Archive for the ‘rack’ Category

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Gun ammunition is not cheap, but the non-practice of self-defense encourages terrible consequences within the foreseeable future.

If we own guns, we all must do some live firing gun practice. At home snap cap use, or dummy round practice, is important too. Yet, live fire does not hide our flaws when shooting, and we all have them.

Live fire also exposes our deficiencies in gun safety, the handling of firearms and the proper cleaning of weapons. Even when our weapons jam, live fire will put our knowledge of tap, rack, reload, and if that doesn’t work: safety, lock, release, into action. The only way we can zero in our rifle sights for better shooting accuracy is with live firing.

An important truth to live firing is that it is better to go alone, then join a group of unknown shooters, even if the live fire outing was the idea of a friend of a friend. Doing live fire with annoying ‘gun dudes,’ and a lot of them are out there, can make a fun day of shooting into an experience of pure suffering.

You are still shooting live rounds – which can destroy human life within seconds. Do not risk your personal safety, nor your personal freedom, by visiting a live fire range with other unknown shooters. Even good friendships can strain when going out for a day of live fire shooting.

One time in the distant past, I remember going out live fire shooting in the desert with a bunch of guys who I did not know beforehand. While it was my turn to fire, a good shooter commented to me on my lack of hitting the target, and he showed me some good gun handling pointers, which made my accuracy a lot better.

Live fire shooting at the range is necessary for becoming a better marksman. It is expensive, loud and messy, but all shooters must practice at the range. The well-practiced range shooter will also know how to deal with gun jams, misfires, using good ammunition versus the cheap crap loads, and how to parlay cover tactics when firing shots at the enemy. Live firing is also the ideal spot to test out newly purchased rifles and pistols.

Live firing is basically a solo practice in order to improve accuracy and gun handling. The range should not become a social event however, nor should any alcohol or drug use enter into the activities.

Live fire shooting must adhere to the strictest practices within gun safety protocols.

Before driving to the range, the shooter needs to purchase lots of ammunition for the weapons. Regular ammunition loads are sufficient. Shooters should avoid unknown ammunition or bullets recently reloaded from untrusted shooters. Reloaded rounds work well when offered from proven experts who use reloading procedures, or when purchased from experienced gunsmiths.

The shooter must possess both ear plugs and ear headphones. Another time I went shooting, I remember having to cover my ears every time this guy shot his 308. I was only wearing cheap ear plugs.

The other required safety equipment includes safety glasses, and if it is a very sunny day, sun glasses. All shooters must wear hats, (baseball caps are good), for when the bullet brass or steel kicks back to the head – which it always does.

When at the shooting bays, shooters always point their weapons’ barrels down range, or when not shooting, the weapon barrels lie either facing up or down on the rifle racks. Remember, all guns are loaded.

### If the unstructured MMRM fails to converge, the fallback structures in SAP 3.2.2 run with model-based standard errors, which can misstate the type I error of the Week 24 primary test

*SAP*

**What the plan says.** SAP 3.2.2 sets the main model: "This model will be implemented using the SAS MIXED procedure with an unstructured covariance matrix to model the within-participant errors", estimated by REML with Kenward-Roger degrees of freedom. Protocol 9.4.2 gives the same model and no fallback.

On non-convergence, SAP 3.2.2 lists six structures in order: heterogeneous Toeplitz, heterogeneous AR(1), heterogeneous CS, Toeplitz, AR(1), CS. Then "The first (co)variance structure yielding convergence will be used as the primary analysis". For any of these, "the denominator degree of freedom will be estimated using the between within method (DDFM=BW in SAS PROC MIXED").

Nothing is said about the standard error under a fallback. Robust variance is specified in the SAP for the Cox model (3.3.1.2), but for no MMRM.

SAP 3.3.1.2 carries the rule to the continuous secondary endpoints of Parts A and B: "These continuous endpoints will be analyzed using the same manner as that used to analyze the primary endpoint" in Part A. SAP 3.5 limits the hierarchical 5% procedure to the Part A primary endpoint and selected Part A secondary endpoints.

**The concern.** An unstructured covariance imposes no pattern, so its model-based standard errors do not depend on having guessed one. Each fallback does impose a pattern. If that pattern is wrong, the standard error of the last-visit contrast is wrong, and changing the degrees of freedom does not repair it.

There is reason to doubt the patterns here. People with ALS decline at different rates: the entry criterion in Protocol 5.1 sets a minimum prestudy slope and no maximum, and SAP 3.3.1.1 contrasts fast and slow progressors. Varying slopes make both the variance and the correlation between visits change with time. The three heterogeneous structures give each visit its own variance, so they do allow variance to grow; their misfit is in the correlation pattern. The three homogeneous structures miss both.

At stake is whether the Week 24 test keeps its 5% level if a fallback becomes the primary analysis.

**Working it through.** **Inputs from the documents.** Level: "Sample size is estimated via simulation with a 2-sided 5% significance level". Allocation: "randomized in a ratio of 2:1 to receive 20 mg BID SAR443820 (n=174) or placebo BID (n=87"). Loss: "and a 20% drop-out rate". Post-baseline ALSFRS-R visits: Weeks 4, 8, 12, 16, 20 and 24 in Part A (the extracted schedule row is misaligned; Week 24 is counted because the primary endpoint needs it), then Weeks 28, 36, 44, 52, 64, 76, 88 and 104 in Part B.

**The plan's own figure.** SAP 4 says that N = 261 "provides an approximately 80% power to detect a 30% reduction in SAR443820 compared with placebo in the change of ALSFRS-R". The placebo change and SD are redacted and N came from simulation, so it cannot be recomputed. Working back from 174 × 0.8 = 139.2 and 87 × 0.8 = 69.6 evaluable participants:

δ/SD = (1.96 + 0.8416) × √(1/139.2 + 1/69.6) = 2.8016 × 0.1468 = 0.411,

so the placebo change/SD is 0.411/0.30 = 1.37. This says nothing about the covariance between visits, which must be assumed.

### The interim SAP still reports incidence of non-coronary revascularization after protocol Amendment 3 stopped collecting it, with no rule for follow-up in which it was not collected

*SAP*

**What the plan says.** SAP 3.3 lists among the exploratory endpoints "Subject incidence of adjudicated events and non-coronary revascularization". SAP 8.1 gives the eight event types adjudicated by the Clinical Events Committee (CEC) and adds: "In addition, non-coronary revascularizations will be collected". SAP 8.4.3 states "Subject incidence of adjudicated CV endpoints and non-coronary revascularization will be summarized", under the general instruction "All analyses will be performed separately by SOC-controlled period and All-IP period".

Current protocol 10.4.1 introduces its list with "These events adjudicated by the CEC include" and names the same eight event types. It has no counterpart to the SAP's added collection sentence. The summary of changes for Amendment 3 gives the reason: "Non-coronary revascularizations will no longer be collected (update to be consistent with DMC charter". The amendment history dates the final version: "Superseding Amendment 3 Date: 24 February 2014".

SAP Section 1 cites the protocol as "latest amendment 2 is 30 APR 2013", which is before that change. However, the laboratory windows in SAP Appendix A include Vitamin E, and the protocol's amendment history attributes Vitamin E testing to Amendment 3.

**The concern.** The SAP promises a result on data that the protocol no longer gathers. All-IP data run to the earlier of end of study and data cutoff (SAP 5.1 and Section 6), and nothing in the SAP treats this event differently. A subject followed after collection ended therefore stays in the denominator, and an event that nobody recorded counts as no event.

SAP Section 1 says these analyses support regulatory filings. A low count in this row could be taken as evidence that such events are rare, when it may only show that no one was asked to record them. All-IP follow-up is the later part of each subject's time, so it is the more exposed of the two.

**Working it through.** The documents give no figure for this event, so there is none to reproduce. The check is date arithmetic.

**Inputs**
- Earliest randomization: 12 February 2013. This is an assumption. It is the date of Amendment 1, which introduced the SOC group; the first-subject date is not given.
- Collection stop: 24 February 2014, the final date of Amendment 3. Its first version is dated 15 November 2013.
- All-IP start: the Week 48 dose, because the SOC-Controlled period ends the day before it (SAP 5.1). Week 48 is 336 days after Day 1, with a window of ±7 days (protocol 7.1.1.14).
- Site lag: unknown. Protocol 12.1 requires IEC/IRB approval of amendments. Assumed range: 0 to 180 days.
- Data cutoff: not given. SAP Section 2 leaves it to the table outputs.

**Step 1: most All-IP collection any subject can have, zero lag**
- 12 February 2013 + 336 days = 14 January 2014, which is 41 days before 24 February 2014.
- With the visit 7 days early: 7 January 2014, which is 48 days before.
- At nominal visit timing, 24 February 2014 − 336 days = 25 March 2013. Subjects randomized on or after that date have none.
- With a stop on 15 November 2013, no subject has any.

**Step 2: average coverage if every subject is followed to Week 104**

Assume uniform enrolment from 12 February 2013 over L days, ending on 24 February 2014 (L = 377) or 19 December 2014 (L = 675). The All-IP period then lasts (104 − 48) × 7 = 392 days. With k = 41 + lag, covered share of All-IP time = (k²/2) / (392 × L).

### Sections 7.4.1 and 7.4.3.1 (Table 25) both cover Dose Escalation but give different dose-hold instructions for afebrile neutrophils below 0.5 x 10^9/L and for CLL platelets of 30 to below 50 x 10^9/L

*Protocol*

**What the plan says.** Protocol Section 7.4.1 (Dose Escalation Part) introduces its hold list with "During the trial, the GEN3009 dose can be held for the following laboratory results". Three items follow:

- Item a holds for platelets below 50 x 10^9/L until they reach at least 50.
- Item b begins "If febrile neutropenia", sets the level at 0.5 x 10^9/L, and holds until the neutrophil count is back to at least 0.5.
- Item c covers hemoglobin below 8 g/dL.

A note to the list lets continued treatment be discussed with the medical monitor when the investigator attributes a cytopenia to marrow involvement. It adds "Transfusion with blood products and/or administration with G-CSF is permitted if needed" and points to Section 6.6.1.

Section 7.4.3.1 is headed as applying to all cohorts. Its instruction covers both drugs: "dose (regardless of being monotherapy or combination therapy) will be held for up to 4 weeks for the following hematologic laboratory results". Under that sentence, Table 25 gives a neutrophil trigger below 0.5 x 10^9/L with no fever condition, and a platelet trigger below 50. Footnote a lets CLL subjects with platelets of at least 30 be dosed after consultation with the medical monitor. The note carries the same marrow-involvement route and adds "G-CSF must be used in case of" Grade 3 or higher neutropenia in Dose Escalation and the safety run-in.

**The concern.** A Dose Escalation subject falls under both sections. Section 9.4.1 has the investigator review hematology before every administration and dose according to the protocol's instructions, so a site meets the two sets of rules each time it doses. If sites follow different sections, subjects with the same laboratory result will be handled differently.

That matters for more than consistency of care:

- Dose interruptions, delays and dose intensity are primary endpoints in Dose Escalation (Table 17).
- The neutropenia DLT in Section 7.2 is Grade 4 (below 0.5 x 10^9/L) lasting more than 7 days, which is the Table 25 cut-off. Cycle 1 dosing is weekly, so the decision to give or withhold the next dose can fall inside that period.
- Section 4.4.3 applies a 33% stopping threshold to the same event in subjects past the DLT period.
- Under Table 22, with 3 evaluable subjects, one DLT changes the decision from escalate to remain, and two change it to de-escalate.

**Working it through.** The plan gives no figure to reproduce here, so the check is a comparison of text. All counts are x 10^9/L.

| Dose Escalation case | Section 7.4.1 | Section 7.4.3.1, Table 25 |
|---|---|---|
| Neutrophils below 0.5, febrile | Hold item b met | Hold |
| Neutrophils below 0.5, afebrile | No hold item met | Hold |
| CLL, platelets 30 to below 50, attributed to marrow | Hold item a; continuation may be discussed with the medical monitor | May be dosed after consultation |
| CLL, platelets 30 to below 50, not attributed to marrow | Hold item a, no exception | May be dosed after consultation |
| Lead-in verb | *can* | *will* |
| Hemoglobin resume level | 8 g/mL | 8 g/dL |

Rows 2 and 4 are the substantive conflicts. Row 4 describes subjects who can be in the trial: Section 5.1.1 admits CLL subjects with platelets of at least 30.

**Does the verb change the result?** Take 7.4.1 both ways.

The most important safety procedure at the range is never firing until every person at the bay says it is OK. Before live firing, each shooter has to make sure that the others are also shooting their weapons. Once a shooter signals to the other range people that he needs to post, check or remove a target, then all the other shooters must stop shooting and remove their weapons facing down range.

Shooters should also remember that firing hundreds of rounds of ammunition can lead to overheating of the barrel and the chamber bore. It is important to rest one rifle or pistol after shooting many rounds, and then practice with other weapons. Most shooters bring at least the majority of their weapons to the range in order to practice as much as possible.

Marksmen can also practice ducking for cover and then shooting, moving and shooting, and shooting from the hip, kneeling, or standing, or even lying in the prone shooter position. All of these tactics make for better gun handling. Regular practice and good effort work. The most important part is actually getting to the place for gun shooting. Whether it is target practice, the indoor pistol range, or just plinking in the desert destroying old televisions, practicing increases gun skill.

After live fire shooting, the gun practitioners need to take a shower, wash their clothes and clean their firearms. One of the negatives of live firing is the amount of lead residues on the clothes, body and hair, after all of the gunpowder found inside the rounds.

Some shooters like to clean their weapons while on the range right after shooting. I do not like this method because disassembly and reassembly of weapons can turn into a messy assignment. What if that small pin of my rifle falls into the sand or dust? What if I try to remove a gun piece and there is still a round in the chamber, or I had forgotten to remove the magazine? I do not want to risk any negligent discharges at the gun range.

Live fire range shooting represents the finality of practice transformed into the role of action. Every time we live fire our weapons, they become more familiar and more personal to our hands, bodies and minds. Eventually, our weapons will become extensions of our arms, hand, eyes – and our minds.